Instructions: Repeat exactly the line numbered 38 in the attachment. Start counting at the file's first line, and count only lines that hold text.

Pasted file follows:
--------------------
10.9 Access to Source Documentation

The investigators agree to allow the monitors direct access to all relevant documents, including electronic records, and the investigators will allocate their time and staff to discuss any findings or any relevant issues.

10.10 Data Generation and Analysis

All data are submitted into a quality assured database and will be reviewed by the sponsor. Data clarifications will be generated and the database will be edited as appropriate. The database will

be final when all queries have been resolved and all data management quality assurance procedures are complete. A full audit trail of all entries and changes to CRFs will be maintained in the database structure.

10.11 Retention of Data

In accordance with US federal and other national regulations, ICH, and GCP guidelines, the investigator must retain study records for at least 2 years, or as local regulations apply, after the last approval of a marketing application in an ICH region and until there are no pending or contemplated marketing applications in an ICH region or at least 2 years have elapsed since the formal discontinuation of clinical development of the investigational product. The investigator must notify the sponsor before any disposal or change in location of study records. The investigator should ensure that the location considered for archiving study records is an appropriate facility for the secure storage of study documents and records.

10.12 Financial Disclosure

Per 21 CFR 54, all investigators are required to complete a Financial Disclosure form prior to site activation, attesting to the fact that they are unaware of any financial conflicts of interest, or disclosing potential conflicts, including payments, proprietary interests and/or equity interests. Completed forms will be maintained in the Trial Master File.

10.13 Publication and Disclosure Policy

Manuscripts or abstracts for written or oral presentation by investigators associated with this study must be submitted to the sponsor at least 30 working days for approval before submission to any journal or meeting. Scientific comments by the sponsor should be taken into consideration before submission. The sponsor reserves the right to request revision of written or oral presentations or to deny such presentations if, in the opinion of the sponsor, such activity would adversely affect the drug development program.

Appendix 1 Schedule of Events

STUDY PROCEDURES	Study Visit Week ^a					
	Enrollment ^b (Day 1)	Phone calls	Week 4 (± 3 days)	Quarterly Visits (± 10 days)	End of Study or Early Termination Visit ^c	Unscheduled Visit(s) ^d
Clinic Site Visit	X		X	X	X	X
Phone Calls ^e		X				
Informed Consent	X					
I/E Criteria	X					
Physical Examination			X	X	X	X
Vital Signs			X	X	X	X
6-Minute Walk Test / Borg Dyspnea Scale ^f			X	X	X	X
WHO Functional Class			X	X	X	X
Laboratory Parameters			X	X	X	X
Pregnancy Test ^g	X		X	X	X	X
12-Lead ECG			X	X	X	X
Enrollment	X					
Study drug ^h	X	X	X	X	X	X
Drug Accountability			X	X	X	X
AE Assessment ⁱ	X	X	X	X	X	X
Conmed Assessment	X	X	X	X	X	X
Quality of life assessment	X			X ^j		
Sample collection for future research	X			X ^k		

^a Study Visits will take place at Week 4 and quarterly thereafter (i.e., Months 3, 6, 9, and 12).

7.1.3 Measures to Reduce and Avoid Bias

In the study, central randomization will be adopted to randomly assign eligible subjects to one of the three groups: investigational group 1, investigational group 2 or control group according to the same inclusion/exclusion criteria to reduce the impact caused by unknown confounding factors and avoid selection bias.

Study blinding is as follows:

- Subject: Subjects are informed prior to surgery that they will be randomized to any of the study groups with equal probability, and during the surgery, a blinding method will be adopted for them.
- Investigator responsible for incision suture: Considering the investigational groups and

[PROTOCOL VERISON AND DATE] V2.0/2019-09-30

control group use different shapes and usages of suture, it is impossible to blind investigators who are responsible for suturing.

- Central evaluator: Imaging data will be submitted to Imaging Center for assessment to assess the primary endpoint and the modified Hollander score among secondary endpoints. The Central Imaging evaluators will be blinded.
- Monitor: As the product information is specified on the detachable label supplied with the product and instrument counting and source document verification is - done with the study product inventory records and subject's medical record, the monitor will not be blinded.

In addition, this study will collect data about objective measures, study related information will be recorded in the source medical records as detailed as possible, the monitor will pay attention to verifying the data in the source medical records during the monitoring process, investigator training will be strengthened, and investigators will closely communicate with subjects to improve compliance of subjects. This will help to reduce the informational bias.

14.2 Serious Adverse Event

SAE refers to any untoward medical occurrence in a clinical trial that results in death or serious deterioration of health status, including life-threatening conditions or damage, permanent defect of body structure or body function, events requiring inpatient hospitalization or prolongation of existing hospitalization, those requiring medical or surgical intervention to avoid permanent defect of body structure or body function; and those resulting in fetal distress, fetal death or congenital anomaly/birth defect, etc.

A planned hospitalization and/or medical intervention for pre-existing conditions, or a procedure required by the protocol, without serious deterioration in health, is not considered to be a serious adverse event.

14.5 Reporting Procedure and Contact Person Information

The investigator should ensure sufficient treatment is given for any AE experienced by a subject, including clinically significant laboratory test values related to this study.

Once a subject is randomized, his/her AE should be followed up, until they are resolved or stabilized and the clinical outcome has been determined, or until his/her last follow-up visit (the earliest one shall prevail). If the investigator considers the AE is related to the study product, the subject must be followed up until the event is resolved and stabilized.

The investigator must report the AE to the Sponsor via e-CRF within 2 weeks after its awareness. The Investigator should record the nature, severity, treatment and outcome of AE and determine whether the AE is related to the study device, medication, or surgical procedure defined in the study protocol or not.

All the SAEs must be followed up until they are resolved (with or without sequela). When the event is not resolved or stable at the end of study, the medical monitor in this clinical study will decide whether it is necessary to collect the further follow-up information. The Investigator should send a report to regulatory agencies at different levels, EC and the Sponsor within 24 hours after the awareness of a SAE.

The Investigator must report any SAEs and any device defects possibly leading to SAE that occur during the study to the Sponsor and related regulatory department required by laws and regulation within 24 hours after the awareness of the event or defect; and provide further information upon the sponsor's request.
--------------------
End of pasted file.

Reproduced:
- Investigator responsible for incision suture: Considering the investigational groups and